"Scheduled Visits.exe" has the following starting cluster and filesize directory entry values (in bold):

 

E5 43 48 45 44 55 7E 31 45 58 45 20 00 53 53 46

2B 2D 2B 2D 00 00 90 42 B8 2C 49 00 E8 03 00 00

 

The file size is given as 1000 bytes. However, the file does not open. Going to the starting cluster given, the following hex string that has been converted to ASCII appears:

 

PK........Z,U`....B......Scheduled Visits.xls

 

This matches the format of a PKZipped file; however, at 1000 bytes from the offset, the correct PKZip trailer is not found. The correct trailer begins at byte offset 0xD91C and finishes at 0xD96F. This means that the file size is actually 2560 bytes, not 1000 bytes.

 

Thus, the file size in the directory entry was intentionally modified to make "Scheduled Visits.exe" unreadable. Also, the file is a regular zip file, not a self-extracting zip. So one should open the file using a unzipping program, instead of trying to execute the file.

 

To repair this file, modify the directory entry at positions 271C-271F to be "00 0A 00 00", respectively. Then to recover the file, highlight the blocks from 0xD000 through 0xD9FF using WinHex, use its "Edit->copy blocks to file" option and save the file as "Scheduled Visits.exe".

 

The suspect password-protected this zip file to hide the file from others. Located in the slack space of "cover page.jpgc" at byte offset 0xCF20 is the following string:

 

pw=goodtimes

 

This password can be found by using the dls tool found in the TASK toolkit to gather unallocated data:

 

dls -f fat12 image > data/unallocated.dls

 

Then, use the UNIX command strings on the list of unallocated data to find all of the ASCII strings in unallocated data:

 

strings -t d data/unallocated.dls > data/unallocated.dls.str

 

Finally, the UNIX command grep can be used to find the string containing the password:

 

grep "pw" data/unallocated.dls.str

 

"goodtimes" is the password used for unzipping "Scheduled Visits.exe"

 

 

IV.C. File: "Jimmy Jungle.doc"

 

A third entry appears in the FAT's directory entry table - "Jimmy Jungle.doc". However, this file is unallocated, which means that the suspect deleted the file.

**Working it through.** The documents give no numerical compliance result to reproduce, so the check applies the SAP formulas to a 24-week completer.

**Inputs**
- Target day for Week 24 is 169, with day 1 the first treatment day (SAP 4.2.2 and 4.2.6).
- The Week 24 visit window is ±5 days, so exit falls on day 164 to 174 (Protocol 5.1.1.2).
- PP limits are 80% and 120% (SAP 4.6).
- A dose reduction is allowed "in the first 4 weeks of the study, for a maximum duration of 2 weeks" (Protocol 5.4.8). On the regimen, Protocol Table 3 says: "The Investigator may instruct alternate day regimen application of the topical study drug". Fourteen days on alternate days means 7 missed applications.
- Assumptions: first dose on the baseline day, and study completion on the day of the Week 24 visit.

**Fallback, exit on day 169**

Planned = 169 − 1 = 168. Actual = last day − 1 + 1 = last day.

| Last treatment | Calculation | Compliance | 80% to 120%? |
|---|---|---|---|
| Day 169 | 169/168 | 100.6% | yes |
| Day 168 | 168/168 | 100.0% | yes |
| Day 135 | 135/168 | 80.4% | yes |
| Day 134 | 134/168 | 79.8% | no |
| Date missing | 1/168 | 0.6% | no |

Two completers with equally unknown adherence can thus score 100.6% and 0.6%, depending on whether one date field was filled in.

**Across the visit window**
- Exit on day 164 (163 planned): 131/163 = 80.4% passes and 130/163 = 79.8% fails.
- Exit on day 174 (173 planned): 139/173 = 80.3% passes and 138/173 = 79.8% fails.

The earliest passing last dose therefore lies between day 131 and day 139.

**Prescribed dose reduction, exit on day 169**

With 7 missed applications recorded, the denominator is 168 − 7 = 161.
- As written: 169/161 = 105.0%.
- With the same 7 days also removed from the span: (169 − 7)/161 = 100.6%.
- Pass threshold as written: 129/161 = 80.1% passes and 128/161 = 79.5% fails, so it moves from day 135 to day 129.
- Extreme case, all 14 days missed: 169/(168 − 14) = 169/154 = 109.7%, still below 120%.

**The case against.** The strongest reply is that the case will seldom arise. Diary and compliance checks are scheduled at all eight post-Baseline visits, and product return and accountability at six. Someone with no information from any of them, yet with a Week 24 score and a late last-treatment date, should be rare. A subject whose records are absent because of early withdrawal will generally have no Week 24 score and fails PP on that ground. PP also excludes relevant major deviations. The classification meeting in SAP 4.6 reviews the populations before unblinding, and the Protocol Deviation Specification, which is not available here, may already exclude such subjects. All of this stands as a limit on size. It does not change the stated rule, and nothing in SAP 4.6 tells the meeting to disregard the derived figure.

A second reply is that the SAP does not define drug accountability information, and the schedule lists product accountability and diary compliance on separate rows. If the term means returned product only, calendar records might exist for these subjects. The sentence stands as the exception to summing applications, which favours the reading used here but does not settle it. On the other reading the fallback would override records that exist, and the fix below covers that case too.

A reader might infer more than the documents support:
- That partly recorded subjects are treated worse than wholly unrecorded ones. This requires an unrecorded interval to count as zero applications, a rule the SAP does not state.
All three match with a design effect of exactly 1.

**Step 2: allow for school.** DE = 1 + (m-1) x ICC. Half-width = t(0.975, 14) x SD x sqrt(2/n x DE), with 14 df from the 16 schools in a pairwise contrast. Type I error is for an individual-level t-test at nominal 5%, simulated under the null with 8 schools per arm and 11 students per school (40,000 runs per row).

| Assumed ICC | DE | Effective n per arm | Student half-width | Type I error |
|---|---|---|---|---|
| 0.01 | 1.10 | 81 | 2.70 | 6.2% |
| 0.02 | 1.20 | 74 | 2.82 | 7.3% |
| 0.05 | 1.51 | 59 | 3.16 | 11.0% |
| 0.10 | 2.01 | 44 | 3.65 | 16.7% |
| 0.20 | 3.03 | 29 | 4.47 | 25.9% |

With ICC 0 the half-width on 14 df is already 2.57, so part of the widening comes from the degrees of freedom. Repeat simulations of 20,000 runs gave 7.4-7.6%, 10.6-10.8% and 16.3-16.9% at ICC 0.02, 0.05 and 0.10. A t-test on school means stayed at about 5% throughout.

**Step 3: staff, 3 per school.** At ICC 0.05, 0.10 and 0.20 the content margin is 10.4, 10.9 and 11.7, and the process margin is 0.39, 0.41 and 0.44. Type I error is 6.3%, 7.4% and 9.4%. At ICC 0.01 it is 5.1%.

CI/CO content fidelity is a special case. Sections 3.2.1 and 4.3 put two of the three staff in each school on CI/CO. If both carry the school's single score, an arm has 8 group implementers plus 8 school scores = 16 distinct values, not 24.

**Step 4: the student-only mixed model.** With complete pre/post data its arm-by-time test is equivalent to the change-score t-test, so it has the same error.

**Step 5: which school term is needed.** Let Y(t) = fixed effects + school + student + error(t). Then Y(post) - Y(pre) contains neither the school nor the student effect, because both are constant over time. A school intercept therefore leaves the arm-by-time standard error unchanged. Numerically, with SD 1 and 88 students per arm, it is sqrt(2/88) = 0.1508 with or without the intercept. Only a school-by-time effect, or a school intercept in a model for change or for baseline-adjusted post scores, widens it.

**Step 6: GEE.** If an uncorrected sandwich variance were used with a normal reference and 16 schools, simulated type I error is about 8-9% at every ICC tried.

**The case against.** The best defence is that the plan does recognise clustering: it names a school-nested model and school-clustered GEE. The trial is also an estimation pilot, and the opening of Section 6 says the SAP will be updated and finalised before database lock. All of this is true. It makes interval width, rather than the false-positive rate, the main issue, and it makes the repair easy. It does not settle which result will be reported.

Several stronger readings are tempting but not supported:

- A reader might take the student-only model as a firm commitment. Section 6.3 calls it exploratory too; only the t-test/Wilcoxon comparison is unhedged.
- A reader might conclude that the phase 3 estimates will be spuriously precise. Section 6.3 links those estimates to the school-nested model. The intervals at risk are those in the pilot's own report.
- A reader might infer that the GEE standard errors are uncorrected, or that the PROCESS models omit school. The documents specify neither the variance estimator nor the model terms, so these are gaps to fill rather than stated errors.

Recovering the file is a matter of finding the starting cluster and file size, and then copy the number of "file size" bytes beginning at the starting cluster. The directory entry is:

 

E5 49 4D 4D 59 4A 7E 31 44 4F 43 20 00 68 38 46

2B 2D 2B 2D 00 00 4F 75 8F 2C 02 00 00 50 00 00

 

The file size is 20,480 bytes, and the starting cluster is located at byte offset

0x4200 (using the same methods to calculate these values as is used above). The file does, in fact, appear at 0x4200 through 0x91FF.

 

To recover the file, highlight the blocks from 0x4200 through 0x91FF using WinHex, use its "Edit->copy blocks to file" option and save the file as "Scheduled Visits.exe".

 

 

V. BIBLIOGRAPHY

 

[FAT] File Allocation Table (FAT) Tutorial, http://students.cs.byu.edu/~cs345ta/lectures/seamons/FAT.pdf

 

[FRHEAD] Raihan Kibria, frhead v1.0.156, http://www.kibria.de/frhed.html

 

[TASK] Brian Carrier, The @stake Sleuth Kit (TASK), http://sourceforge.net/projects/sleuthkit

 

[UNDISK] QSX Software Group, 2001, http://www.undisker.com

 

[VFAT] LKT Software, http://www.maverick-os.dk/FileSystemFormats/VFAT_LongFileNames.html

 

[WHEX] X-Ways Software Technology AG, WinHex 10.55, http://www.sf-soft.de/winhex/index-m.html

 

 

VI. Acknowledgements

 

Sincere thanks to Digital Forensic Research WorkShop for a fun and challenging exercise!